JK Rowling has been accused of ‘cultural appropriation’ in her new four-part story series, set to detail the history of magic in North America.
The series, which has gone live on her Pottermore website, sits in tandem to the forthcoming movie 'Fantastic Beasts and Where to Find Them’, set in the USA prior to the 'Harry Potter’ series and out later this year.
In the first of her 'Magic In North America’ stories, she uses Native American beliefs, specifically those of Navajo 'skin-walkers’, as part of her wider descriptions of magic and 'animagi’ – wizards who can transform into animals – seen on the continent.
You can check out the trailer for it here…
She writes: “In the Native American community, some witches and wizards were accepted and even lauded within their tribes, gaining reputations for healing as medicine men, or outstanding hunters.
“However, others were stigmatised for their beliefs, often on the basis that they were possessed by malevolent spirits.
“The legend of the Native American 'skin walker’ - an evil witch or wizard that can transform into an animal at will — has its basis in fact… the majority of Animagi assumed animal forms to escape persecution or to hunt for the tribe.”
But commentators on Native American culture have slammed her 'appropriation’ of the term.
Dr Adrienne Keene, who runs the website Native Appropriations, has taken the writer to task for using the beliefs in her 'fantasy’ world.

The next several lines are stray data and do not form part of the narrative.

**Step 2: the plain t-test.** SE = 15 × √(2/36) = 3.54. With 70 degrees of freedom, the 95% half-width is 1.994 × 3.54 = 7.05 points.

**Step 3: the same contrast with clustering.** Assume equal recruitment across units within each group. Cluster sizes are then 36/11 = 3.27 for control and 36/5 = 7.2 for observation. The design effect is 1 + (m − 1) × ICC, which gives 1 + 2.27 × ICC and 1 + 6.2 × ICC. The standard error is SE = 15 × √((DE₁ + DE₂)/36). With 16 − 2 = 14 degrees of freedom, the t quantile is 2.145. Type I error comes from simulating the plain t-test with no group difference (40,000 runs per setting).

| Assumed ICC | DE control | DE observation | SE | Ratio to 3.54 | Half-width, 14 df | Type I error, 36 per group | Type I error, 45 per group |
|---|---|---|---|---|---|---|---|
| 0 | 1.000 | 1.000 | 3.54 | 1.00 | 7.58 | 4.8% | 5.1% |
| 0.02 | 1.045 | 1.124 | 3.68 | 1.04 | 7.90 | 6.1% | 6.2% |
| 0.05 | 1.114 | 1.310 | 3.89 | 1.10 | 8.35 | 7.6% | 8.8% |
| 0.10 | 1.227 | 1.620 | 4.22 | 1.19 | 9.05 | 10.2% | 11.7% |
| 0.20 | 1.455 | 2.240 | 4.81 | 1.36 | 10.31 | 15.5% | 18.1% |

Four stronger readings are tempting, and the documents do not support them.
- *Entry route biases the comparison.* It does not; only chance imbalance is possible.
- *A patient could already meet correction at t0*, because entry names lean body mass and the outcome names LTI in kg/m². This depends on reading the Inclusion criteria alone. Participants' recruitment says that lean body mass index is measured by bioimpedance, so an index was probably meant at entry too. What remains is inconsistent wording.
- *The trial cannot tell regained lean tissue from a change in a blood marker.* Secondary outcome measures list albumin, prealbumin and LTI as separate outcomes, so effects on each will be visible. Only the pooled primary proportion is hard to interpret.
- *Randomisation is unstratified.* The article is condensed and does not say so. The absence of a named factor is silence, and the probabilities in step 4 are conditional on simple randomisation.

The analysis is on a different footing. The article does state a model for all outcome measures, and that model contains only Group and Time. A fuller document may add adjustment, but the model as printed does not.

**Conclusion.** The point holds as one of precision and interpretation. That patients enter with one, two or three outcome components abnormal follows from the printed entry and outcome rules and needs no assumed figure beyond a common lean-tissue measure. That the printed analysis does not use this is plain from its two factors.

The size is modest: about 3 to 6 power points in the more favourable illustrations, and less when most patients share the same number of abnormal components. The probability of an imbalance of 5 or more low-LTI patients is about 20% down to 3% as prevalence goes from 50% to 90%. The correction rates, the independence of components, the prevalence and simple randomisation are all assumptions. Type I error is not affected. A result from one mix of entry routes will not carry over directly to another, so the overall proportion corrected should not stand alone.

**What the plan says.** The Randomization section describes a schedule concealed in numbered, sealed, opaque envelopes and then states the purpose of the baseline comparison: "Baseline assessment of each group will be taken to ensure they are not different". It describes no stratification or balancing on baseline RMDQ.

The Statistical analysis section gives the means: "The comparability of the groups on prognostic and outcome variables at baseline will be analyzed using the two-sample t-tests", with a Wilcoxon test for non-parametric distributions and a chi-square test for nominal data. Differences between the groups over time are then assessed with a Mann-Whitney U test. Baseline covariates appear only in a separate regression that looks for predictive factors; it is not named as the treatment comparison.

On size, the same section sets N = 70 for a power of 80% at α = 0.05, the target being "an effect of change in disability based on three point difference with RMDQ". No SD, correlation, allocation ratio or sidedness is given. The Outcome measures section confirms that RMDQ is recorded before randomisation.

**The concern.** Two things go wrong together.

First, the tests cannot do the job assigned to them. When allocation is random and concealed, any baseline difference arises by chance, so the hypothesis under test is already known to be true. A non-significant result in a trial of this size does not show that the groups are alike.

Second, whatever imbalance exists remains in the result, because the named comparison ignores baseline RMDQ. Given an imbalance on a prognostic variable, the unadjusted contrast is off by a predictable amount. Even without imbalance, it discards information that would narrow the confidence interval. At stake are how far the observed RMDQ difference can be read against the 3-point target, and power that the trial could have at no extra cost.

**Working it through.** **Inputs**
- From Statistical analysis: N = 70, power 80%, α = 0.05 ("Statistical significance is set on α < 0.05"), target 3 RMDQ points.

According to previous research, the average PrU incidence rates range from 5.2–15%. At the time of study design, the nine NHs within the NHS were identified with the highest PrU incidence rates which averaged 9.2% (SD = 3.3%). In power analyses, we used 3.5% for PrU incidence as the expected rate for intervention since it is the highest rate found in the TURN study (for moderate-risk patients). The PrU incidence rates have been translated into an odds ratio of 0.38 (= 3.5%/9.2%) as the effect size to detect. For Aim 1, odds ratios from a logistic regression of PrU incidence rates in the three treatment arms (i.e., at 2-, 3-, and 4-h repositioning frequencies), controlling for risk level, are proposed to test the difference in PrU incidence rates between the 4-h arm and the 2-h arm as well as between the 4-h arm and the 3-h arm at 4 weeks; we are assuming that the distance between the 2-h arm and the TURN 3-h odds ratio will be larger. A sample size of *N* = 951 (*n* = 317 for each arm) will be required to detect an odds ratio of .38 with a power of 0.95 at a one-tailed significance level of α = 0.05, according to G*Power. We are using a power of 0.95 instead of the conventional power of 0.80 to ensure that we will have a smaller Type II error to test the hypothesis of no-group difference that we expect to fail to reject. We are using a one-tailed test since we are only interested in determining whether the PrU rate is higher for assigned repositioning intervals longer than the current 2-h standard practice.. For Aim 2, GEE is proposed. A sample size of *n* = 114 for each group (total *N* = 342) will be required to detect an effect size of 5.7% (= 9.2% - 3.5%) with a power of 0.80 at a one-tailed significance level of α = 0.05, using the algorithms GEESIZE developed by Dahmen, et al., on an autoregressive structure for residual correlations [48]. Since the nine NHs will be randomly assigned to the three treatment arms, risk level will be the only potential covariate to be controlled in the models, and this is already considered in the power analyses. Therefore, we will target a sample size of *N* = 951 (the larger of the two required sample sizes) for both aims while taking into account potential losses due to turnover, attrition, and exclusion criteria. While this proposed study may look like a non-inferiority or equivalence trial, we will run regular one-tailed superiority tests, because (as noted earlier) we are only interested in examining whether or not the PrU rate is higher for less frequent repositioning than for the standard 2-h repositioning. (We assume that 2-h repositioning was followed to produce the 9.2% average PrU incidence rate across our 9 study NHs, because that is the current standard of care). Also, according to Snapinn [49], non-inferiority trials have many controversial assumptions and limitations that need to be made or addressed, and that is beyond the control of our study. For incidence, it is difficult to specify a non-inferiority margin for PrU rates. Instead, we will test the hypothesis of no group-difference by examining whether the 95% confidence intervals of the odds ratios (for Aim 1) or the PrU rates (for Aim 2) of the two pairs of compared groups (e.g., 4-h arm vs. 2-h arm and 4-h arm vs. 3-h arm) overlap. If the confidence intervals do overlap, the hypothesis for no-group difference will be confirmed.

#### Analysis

“These beliefs are alive, practiced, and protected. The fact that the trailer [for the series] even mentions the Navajo concept of skinwalkers sends red flags all over the place,” she wrote in a furious post.
“We fight so hard every single day as Native peoples to be seen as contemporary, real, full, and complete human beings and to push away from the stereotypes that restrict us in stock categories of mystical-connected-to-nature-shamans or violent-savage-warriors.
“Colonization erases our humanity, tells us that we are less than, that our beliefs and religions are 'uncivilized’, that our existence is incongruent with modernity.
“How in the world could a young person watch this and not make a logical leap that Native peoples belong in the same fictional world as Harry Potter?”
She tweeted Rowling too, adding: “It’s not 'your’ world. It’s our (real) Native world. And skin walker stories have context, roots, and reality.
“You can’t just claim and take a living tradition of a marginalized people. That’s straight up colonialism/appropriation.”
Brian Young, a Navajo author, tweeted that he was 'heart-broken’ by it all.
“My ancestors didn’t survive colonisation so you could use our culture as a convenient prop,” he wrote.
Thus far Rowling, usually prolific on social media, has not addressed the concerns.
Image credits: PA/Warner Bros/Twitter